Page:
In a series of announcements it becomes apparent that things are not well in the health insurance industry.
Shareholders of WellPoint (Blue Shield in California) are griping about a reduction of their dividend by lowering its 2012 adjusted earnings forecast to a range $7.30 to $7.40 a share, down from $7.57 a share (yes, that’s correct….approximately 15 cents/share. Times must be even tougher for them than the uninsured, and unemployed.
Shares of the nation's second-largest health insurer fell 12% in midday trading, and the disappointing results dragged down shares in other insurance companies.
In contrast, rival UnitedHealth Group Inc. raised its full-year profit estimate when it reported second-quarter results last week.
WellPoint said second-quarter profit decreased by 8%, which also fell short of Wall Street expectations.
The company reported earnings of $643.6 million, or $1.94 a share, compared with $701.6 million, or $1.89 a share, in the same period a year ago. More shares were outstanding in last year's second quarter.
Enrollment during the quarter ending June 30 dropped 2% to 33.5 million members as WellPoint cited heightened competition in certain markets.
The company said it expects medical costs to rise by about 7.5% for 2012, a slight increase over its previous forecast. Overall, revenue in the quarter ended June 30 rose nearly 2% to $15.4 billion.
Angela Braly, WellPoint's chief executive, said, "We are disappointed with the need to lower our guidance but believe it is the right action to take given the challenging market we see."
Angela Braly, the chief executive of WellPoint Inc., resigned late Tuesday after intense pressure from shareholders who have been unhappy with the company’s performance.
WellPoint announced that John Cannon, its general counsel, would temporarily fill the CEO role until a replacement is chosen. Cannon is not seeking the role permanently.
WellPoint, one of nation's biggest insurance companies, is the parent of Woodland Hills-based Anthem Blue Cross.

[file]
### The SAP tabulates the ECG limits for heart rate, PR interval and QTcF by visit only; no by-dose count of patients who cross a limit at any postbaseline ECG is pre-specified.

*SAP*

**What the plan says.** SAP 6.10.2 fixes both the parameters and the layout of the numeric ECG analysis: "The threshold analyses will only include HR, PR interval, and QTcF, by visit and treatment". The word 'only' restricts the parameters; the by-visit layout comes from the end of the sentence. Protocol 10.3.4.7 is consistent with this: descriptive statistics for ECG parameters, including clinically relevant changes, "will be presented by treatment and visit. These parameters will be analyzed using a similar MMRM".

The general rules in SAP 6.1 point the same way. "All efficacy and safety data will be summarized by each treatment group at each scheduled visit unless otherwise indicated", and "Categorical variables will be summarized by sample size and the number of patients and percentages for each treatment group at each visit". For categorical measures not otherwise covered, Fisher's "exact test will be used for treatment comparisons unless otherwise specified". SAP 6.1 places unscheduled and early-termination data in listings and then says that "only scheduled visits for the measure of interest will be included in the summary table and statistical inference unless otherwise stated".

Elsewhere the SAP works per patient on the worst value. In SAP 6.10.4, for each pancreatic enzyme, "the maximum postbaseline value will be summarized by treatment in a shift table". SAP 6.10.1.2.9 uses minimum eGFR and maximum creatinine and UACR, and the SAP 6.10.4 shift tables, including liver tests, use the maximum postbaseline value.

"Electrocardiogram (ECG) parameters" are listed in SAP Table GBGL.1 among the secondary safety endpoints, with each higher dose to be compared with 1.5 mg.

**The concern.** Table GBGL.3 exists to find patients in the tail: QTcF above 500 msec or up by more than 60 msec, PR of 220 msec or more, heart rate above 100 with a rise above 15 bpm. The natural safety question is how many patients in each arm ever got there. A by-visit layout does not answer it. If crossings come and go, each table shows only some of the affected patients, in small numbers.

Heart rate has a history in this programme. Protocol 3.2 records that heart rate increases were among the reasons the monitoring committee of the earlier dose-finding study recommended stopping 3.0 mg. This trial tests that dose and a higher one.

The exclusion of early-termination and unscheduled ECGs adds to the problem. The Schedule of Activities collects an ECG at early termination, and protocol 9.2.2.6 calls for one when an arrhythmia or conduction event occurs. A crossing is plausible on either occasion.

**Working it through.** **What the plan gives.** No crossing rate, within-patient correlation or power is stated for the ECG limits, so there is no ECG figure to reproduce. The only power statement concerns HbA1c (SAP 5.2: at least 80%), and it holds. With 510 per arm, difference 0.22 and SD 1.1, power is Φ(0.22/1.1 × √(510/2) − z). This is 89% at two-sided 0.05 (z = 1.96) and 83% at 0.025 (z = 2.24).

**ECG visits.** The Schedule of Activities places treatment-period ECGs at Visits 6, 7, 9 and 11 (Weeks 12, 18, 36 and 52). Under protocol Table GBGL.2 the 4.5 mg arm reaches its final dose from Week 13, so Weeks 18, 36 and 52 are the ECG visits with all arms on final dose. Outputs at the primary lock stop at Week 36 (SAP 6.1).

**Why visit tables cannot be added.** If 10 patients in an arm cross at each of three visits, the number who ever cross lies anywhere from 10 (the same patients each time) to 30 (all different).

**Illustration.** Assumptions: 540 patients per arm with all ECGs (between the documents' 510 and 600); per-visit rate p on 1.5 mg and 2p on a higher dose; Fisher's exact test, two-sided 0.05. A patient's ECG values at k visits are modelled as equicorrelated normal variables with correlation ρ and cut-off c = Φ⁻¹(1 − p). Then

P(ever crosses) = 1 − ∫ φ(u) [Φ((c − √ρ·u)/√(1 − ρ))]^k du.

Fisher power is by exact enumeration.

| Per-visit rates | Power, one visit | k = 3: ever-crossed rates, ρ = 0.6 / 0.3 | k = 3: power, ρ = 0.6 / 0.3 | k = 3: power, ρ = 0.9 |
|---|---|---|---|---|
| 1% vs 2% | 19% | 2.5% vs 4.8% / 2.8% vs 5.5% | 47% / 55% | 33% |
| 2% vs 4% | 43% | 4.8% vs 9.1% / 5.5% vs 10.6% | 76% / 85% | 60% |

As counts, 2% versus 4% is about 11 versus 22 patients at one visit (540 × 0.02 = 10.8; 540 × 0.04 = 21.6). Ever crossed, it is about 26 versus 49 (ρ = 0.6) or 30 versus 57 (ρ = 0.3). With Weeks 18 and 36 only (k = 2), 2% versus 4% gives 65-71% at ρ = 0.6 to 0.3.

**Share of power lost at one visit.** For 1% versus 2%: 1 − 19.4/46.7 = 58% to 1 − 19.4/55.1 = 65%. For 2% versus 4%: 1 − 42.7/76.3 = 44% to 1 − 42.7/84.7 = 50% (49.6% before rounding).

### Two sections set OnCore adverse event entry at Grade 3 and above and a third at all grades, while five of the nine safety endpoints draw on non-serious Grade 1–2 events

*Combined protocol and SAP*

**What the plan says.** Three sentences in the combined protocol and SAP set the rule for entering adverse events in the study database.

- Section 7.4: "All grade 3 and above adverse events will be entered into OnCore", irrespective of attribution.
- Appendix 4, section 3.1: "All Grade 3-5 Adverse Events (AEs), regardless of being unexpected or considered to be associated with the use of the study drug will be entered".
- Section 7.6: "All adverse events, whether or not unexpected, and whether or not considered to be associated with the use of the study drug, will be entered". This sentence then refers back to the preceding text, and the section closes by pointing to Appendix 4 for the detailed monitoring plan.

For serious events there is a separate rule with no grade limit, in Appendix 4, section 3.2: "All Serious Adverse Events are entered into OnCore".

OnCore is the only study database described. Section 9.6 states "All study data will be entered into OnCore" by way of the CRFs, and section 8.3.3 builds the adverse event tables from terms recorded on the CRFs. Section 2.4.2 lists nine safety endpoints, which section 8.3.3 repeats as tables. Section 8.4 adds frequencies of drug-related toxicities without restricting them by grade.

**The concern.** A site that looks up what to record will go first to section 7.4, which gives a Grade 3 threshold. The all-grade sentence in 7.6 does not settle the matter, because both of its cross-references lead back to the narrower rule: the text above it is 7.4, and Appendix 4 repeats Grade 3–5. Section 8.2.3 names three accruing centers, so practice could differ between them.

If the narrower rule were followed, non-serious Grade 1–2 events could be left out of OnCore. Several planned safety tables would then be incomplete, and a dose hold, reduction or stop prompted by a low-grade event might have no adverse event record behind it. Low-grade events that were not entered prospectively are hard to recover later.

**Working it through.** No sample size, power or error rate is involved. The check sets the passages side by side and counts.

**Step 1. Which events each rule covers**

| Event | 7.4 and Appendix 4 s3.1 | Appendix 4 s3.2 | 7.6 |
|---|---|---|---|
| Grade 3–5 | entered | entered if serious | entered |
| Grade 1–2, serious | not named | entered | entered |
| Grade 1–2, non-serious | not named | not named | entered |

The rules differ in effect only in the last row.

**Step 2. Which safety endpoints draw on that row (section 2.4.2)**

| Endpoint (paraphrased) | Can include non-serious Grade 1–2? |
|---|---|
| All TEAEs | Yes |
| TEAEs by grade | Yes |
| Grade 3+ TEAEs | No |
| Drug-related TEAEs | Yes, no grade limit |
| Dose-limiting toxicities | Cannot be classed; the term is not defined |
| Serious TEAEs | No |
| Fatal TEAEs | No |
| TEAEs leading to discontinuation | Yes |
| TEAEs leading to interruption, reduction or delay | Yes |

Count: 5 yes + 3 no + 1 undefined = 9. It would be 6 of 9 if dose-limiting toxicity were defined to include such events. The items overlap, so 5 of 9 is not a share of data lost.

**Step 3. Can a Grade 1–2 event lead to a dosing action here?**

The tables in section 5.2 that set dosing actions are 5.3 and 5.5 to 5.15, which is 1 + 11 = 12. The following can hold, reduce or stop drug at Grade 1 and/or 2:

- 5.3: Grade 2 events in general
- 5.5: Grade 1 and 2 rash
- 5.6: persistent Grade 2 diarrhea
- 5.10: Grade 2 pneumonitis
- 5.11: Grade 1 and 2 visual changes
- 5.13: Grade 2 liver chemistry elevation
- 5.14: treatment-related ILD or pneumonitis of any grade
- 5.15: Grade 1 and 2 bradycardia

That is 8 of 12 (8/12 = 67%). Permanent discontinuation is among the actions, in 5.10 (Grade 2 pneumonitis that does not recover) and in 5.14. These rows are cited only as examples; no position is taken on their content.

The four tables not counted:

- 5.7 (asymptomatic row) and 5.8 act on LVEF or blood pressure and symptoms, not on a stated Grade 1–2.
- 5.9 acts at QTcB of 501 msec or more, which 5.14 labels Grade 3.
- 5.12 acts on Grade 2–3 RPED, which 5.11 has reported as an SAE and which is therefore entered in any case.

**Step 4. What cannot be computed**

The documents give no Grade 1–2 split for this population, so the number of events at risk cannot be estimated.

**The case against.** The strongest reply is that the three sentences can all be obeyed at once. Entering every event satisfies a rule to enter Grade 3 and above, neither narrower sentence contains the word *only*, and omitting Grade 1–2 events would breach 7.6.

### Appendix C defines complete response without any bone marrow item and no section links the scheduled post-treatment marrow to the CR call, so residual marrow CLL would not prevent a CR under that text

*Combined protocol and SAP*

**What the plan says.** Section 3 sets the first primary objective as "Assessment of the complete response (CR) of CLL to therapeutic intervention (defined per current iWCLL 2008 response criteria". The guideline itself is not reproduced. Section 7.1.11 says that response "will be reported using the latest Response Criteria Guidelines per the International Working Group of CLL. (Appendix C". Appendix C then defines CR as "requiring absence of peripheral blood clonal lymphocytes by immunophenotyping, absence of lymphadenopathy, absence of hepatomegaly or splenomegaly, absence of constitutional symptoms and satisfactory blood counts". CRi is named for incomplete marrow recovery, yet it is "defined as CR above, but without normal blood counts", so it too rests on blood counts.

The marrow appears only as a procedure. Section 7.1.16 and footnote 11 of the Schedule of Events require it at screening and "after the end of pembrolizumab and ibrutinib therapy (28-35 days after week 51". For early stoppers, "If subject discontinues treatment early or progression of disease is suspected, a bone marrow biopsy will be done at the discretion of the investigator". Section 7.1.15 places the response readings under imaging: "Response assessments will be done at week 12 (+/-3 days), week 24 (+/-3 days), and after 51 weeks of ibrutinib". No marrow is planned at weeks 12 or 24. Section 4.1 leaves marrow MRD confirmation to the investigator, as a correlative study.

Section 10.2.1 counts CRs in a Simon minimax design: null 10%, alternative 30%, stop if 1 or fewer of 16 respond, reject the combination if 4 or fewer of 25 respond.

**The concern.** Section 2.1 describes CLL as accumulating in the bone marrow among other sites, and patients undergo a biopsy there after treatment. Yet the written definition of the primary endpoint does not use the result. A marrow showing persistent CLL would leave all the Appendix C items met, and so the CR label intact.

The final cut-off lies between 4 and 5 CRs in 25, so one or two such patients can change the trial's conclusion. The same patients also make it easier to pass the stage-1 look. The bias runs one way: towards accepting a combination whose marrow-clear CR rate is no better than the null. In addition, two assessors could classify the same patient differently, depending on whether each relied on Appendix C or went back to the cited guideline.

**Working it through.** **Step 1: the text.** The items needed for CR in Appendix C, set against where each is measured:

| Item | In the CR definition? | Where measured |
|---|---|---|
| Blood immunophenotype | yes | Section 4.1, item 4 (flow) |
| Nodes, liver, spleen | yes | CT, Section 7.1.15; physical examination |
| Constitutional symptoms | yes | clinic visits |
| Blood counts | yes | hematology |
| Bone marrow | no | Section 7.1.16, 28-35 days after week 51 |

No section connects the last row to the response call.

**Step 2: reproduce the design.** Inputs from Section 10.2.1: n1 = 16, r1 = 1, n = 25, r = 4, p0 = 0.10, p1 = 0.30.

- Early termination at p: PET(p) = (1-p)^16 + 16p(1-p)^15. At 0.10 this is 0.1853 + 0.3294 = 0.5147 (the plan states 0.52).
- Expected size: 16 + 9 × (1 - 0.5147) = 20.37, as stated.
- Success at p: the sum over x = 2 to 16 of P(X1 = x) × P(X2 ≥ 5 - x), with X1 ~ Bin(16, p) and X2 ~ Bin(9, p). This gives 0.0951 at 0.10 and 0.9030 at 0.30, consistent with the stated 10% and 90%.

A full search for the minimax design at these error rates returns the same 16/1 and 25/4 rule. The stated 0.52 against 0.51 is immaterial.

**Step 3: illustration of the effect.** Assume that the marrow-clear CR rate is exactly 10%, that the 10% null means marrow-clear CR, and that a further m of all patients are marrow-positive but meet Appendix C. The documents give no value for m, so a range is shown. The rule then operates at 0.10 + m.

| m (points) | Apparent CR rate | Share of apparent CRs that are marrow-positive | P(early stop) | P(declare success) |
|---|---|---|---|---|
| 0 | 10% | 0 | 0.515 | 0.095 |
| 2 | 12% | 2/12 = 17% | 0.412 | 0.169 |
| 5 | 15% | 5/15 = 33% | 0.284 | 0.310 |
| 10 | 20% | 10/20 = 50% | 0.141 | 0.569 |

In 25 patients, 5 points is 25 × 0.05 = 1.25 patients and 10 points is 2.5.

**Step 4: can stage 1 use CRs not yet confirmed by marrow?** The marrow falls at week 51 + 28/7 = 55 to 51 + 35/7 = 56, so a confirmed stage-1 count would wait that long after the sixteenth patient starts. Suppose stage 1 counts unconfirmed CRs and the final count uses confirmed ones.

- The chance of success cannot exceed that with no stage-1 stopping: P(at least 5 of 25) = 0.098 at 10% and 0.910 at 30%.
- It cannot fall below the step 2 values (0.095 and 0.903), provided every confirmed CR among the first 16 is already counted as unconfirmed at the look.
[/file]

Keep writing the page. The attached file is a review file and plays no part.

“Now is the right time for a leadership change,” Jackie M. Ward, the company’s lead director, said in a statement. “We believe the remaining executive team is dynamic and strong, with great potential to drive WellPoint’s future success.”
Shareholders have been vocal in their dissatisfaction with the performance of the company under Braly. They have decried the company's lagging stock, managerial missteps and disappointing earnings.
Still, the timing of Braly’s resignation is a bit unusual in that WellPoint agreed last month to purchase Medicare provider Amerigroup Corp. for $4.9 billion. It is uncommon for companies undergoing a significant acquisition to change leadership so soon after the announcement of a deal.
The investor unrest follows years of consumer fury that beset WellPoint as it repeatedly raised premiums on many families and small businesses by 10% or more. The nation's second-largest health insurer runs Blue Cross plans in California and 13 other states and has more than 33 million customers nationwide.
A New York hedge fund, Royal Capital Management, sent a letter to WellPoint's board last week saying that Braly has "failed miserably" as CEO and that "it is incumbent upon the board of directors to fulfill its fiduciary responsibility to shareholders by changing leadership." Royal Capital, which held about 838,000 shares of WellPoint as of June 30, declined to comment further Monday.
It’s not encouraging to know that Wellpoint’s patients’ welfare is in the hands of hedge fund experts, who are not exactly known for their pristine ethics or morals.
Let’s hope that the free market enterprise system can self correct to overcome the foolishness of Obamacare.